I was thinking this morning about my parents’ friends, who are all now retirement age. A lot of the men are kind of at loose ends, trying to find ways to fill their days. The women, on average, are doing better: they mostly have already in place social networks that were unrelated to work, and/or have created new ones through volunteer activities. The two who really seem to be doing well are ones who really haven’t retired at all–they’re just doing work on their own time and terms, and not worrying about the money. One started a non-profit focused on science education, especially targeting underprivileged schools. She also volunteers in the science classes of those same schools, and helped her son get his startup off the ground. The other first did a tech startup with a friend–he had this huge grin as he told me about figuring out how to work a label-printing machine and packing up widgets in boxes for shipment–and then started a mineral water label with his ex-marketer wife, so now he’s learning all about retail considerations and the food business.

So: however crazy it makes other things–I, personally, need to have interesting work to do with interesting, curious, creative people. I’m not good at not having any concrete goals. I should probably figure out how to balance things a bit better so I don’t wind up like the retired gentlemen at loose ends, but as the kids get older and more independent, that seems like it will be increasingly more possible. I’ll probably “retire” someday, even without the benefit of the lottery, so I should probably have some notion of what to do with myself. Beyond the first year.

Well, this is a surprise…

So there I was, happily tooling along, planning eventual world conquest by open SDN and the Brocade SDN Controller.

And then an old work friend called about a startup. And then another one. At first I said, Sure, let’s have coffee and catch up, I’d love to hear about what you’re working on. Because it’s always a good call to spend time batting ideas around with smart, interesting people, right? But one thing led to another, and well, they hooked me.

I’ve been doing internal “startups” in established companies for close to a decade now. I like blank sheets of paper. A lot. Yet despite having spent most of my life in the Valley, I’ve never been at an actual startup. There are pros and cons about doing bleeding-edge things within established companies; I know them all intimately at this point. I also know there are lots and lots of things I don’t know, because I’ve never had to before. There’s a certain adrenaline rush to getting something off the ground. Once it approaches cruising altitude though, I usually start to get antsy. The Brocade controller isn’t quite there yet, but it’s getting close, and I knew I’d be getting antsy by the end of 2016.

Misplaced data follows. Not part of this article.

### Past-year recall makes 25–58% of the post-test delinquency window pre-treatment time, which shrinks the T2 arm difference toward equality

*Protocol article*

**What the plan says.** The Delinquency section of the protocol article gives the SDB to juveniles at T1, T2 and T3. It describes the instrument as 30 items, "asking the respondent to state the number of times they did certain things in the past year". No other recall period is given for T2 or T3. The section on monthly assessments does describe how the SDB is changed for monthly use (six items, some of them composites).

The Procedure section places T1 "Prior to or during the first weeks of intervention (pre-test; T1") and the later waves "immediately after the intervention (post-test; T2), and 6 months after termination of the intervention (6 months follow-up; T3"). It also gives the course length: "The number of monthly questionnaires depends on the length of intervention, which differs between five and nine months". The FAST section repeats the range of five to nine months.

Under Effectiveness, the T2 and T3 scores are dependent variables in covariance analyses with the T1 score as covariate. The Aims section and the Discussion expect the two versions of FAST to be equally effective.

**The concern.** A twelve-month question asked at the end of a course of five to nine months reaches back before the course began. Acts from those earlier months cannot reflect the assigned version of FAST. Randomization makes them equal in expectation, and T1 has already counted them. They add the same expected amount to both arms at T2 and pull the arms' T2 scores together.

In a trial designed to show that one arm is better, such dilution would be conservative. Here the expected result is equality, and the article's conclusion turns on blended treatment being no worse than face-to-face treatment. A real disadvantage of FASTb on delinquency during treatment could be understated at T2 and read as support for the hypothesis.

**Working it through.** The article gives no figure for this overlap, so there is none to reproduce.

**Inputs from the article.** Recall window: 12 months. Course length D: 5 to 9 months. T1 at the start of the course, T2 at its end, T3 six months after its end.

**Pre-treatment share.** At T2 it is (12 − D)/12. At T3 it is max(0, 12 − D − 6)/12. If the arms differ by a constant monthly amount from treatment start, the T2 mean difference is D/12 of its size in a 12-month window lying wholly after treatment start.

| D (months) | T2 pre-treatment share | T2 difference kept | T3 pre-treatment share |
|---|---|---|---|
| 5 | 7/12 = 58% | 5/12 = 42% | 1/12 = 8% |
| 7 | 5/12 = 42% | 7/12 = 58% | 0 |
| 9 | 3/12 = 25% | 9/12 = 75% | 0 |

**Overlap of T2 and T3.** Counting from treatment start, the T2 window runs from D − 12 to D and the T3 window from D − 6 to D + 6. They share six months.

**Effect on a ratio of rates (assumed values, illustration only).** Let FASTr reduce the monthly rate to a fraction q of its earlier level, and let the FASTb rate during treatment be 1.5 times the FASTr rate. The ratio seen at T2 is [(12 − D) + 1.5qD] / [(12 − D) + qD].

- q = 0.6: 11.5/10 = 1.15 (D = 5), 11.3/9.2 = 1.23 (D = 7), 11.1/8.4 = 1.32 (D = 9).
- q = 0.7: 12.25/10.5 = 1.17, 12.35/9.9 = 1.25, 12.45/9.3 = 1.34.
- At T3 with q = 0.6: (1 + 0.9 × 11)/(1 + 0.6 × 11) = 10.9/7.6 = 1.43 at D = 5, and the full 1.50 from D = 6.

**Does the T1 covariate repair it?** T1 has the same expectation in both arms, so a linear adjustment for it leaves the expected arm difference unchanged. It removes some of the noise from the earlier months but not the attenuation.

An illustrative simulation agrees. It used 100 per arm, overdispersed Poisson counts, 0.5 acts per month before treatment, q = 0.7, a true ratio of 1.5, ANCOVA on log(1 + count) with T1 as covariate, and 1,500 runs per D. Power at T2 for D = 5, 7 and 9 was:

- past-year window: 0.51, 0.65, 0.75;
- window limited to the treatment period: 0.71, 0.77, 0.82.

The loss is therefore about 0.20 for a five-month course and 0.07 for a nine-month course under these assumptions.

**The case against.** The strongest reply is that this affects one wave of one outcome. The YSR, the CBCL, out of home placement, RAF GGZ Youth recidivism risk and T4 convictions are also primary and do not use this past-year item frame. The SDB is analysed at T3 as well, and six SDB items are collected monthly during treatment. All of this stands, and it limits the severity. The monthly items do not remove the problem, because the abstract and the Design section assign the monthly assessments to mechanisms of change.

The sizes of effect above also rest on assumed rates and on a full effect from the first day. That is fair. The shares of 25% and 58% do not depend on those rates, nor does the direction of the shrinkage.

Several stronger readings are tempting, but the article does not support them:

And so, with a great opportunity in front of me to learn all kinds of new things alongside a bunch of old friends and some pretty interesting new ones, I decided I could probably hand off controller/SDN marketing to someone else, in good conscience, sooner rather than later. Believe me, this has come as a bit of a surprise to me, as much as it likely has to anyone else, given how invested I’ve become in it all over the past several years. But there are different kinds of things I’d like to learn about now.

So this is my last week at Brocade. It’s a bit bittersweet, because there are so many awesome people at Brocade (no emo post on Medium for me…). But it’s a very small world, and I’m confident they won’t get too far away.

Where am I going? Stay tuned–all will be revealed in a few weeks.

Stop Hiding. Just Ask.

I came across an exchange on Twitter the other day that made me sad. In part:

Opensource newbie

It made me sad because I spent longer than I should have in a similar place: curious, interested, wanting to know more and also to have input, but being surrounded by people who’d been doing “this stuff’ for 20+ years. I was at a loss as to how I’d ever “catch up”, never mind be in a position to provide value.

Here’s the thing: I wound up in that place because I’d invested a good 20-25 years of my life by that point in making sure I was really competent. Competence and knowing what you’re talking about are things that are valued very highly in my family. Moreover, I grew up surrounded by engineers, who tend to enjoy arguing and sometimes pounce with delight on logical lapses or other types of weak arguments. So from an early age, I shied away from spending a lot of time on things that didn’t come naturally. Early in my career, I did the same: I carefully stayed in roles that didn’t require me to have any specialized knowledge. By my mid-30s, I was in a rather small box–one entirely of my own making.

Now, had anyone else told me I just didn’t have what it takes to do any particular kind of job, I most likely would have furiously plunged into proving them wrong. Instead, I took great care to avoid fulfilling the stereotype of the clueless (female) marketeer: I asked no questions that could be “dumb” questions. I’d quietly go read up on things on my own, but a lot of the time I didn’t have enough context to make total sense of what I read. Still, I avoided asking questions.

What finally did it was screaming boredom. I just didn’t want to keep doing what I’d been doing any more. I decided I’d rather be dumb than bored.